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Conophtorin enhances the electroantennogram and field behavioral response of Xylosandrus germanus (Coleoptera: Curculionidae) to ethanol

RANGER, Christopher M., GORZLANCYK, Austin M., ADDESSO, Karla M., OLIVER, Jason B., REDING, Michael E., SCHULTZ, Peter B., Held, David W.
Agricultural and forest entomology 2014 v.16 no.4 pp. 327-334
Curculionidae, Xyleborinus, Xyleborus, Xylosandrus crassiusculus, bait traps, electroantennography, ethanol, insect attractants, insect behavior, semiochemicals, smell, synergism, terpinolene, trapping, verbenone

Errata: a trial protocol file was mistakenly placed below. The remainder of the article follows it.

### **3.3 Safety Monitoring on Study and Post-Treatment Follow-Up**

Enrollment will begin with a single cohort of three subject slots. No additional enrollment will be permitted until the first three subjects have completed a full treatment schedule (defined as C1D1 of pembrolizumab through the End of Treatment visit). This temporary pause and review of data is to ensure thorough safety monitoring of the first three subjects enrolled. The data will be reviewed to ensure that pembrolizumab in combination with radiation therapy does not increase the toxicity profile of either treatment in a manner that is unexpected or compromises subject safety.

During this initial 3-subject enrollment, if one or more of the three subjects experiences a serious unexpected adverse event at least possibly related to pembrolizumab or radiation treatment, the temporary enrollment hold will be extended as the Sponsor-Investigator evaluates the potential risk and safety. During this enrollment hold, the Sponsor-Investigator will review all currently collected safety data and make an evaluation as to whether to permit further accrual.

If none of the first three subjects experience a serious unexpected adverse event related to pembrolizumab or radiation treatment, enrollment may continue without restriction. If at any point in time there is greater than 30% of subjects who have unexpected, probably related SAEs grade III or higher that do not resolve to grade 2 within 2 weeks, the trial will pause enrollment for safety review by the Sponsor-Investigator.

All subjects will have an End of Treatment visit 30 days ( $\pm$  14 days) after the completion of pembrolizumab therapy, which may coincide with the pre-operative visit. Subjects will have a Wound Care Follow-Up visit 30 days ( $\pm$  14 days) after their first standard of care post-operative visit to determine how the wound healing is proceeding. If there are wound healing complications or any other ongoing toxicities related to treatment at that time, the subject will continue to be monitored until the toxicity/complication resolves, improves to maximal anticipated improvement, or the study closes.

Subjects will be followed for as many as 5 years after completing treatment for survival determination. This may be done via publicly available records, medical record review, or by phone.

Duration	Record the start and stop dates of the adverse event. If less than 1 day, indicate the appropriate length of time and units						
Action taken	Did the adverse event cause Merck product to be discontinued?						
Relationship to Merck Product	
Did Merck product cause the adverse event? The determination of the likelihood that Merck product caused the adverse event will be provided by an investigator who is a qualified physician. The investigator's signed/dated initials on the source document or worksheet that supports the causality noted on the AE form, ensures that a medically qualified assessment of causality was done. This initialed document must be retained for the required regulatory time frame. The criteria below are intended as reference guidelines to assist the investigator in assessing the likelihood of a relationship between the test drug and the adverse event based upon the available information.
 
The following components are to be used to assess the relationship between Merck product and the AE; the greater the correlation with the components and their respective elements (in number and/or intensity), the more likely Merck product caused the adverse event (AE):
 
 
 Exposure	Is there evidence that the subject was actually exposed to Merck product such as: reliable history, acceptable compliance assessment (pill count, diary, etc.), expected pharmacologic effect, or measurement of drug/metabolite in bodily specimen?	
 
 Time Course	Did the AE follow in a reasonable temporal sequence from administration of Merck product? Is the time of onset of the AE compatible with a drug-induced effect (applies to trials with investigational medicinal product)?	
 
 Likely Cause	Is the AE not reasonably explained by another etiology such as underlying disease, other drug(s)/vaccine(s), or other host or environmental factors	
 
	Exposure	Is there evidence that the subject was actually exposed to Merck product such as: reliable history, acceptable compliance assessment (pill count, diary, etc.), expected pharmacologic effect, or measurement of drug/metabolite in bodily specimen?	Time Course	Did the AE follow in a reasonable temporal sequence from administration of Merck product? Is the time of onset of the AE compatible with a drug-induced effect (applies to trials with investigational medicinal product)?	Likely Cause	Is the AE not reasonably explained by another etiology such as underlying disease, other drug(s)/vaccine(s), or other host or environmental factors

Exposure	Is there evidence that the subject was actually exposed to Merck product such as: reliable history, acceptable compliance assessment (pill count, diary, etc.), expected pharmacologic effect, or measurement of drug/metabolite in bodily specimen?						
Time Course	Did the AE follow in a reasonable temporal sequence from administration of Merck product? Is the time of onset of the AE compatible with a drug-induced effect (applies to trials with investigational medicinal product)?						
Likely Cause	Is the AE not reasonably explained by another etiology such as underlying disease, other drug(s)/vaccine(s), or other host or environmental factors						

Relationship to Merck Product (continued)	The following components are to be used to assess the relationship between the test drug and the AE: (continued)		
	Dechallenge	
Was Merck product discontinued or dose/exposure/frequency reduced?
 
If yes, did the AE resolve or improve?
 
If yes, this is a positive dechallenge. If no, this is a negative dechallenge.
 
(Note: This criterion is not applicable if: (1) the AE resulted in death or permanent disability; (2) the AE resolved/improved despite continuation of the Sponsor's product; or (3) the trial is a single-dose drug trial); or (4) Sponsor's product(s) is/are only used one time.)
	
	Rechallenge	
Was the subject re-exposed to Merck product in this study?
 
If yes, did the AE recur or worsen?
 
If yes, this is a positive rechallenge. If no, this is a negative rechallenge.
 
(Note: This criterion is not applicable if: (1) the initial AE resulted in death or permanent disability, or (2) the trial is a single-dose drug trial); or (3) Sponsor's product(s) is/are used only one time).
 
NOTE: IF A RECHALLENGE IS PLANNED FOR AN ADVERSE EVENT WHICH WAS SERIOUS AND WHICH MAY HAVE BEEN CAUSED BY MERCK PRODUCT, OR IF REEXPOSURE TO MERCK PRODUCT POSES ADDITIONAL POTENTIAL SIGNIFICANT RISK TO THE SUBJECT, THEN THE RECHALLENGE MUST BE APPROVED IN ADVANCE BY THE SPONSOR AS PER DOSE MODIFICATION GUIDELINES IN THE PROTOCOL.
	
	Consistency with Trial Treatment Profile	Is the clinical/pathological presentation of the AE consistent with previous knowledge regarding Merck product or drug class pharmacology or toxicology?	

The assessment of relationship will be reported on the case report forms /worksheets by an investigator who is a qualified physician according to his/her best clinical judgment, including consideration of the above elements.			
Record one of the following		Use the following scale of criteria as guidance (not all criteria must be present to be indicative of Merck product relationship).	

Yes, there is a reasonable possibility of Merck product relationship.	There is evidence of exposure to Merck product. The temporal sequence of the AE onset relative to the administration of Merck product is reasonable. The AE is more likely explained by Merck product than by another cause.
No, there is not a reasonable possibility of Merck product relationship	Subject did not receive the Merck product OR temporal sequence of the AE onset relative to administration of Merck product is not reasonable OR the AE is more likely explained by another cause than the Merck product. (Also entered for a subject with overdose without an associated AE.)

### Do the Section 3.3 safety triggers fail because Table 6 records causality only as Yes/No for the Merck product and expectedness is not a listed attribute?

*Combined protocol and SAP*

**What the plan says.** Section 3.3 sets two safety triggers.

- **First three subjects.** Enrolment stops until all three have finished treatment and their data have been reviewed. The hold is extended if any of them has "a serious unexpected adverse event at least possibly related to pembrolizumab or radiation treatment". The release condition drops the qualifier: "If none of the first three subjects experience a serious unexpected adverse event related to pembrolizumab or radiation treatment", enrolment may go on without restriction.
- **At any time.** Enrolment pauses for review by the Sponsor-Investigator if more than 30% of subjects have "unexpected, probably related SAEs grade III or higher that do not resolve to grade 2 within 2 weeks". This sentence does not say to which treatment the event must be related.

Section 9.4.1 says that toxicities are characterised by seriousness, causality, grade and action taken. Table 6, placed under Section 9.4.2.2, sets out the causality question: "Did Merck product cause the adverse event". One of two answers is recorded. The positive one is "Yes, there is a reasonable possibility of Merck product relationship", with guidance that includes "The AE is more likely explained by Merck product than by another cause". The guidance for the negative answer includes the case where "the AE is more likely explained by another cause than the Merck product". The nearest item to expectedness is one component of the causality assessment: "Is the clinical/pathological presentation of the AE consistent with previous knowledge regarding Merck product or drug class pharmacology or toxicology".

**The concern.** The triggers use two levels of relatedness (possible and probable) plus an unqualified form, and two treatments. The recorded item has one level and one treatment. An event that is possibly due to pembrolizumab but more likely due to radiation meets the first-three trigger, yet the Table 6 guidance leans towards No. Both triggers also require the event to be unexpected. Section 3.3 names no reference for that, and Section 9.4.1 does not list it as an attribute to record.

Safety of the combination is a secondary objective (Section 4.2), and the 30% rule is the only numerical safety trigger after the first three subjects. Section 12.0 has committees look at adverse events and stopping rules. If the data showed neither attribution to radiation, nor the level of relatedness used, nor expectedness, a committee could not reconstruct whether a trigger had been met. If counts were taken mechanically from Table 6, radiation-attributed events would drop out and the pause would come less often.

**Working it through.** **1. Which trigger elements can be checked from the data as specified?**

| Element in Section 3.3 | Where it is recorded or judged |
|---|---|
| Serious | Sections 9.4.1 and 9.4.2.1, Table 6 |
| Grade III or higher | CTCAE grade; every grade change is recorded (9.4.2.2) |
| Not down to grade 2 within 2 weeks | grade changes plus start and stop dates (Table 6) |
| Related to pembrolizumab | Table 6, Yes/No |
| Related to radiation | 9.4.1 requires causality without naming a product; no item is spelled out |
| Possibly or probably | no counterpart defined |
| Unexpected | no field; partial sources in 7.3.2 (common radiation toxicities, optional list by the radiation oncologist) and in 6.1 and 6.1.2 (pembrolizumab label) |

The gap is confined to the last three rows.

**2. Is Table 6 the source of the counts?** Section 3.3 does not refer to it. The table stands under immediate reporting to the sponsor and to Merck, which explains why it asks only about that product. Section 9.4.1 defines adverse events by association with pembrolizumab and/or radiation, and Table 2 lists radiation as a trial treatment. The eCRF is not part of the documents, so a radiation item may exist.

Ethanol acts as a long range cue that aids Xylosandrus germanus (Blandford) in locating living, but weakened trees. Conophthorin is associated with a variety of deciduous trees and enhances X. germanus’ attraction to vulnerable trees. Electroantennogram (EAG) and field trapping experiments were conducted with conophthorin and other selected semiochemicals to assess their influence on X. germanus’ response to ethanol and determine if EAG responses provided an indication of field behavioral activity. Semiochemicals were chosen based on their likelihood of enhancing (i.e. conophthorin), reducing (i.e. verbenone), or having a negligible effect (i.e. lineatin, retusol, sulcatol, and terpinolene). Ethanol plus conophthorin elicited a larger EAG response amplitude than ethanol plus any of the remaining semiochemicals at stimulus concentrations of 0.2, 2, and 200 µg. EAG responses to ethanol plus the remaining semiochemicals were indistinguishable. Ethanol plus conophthorin attracted more X. germanus, Euwallacea validus (Eichhoff), and Xyleborus pelliculosus Eichhoff than traps baited with ethanol alone, and a synergistic effect was detected for X. germanus and E. validus. In contrast, retusol, sulcatol, terpinolene, and verbenone reduced the attractiveness of ethanol to X. germanus, E. validus, Monarthrum fasciatum (Say), Xyleborinus saxesenii (Ratzeburg), Xylosandrus crassiusculus (Motschulsky), X. pelliculosus, and/or Anisandrus sayi Hopkins. While ethanol acts as an important olfactory cue for X. germanus, other volatiles can enhance (i.e. conophthorin) or reduce (i.e. retusol, terpinolene, and verbenone) orientation to ethanol. The larger EAG response generally elicited by conophthorin, and corresponding enhanced field activity, also suggests EAG analyses may be useful for identifying potential attractants.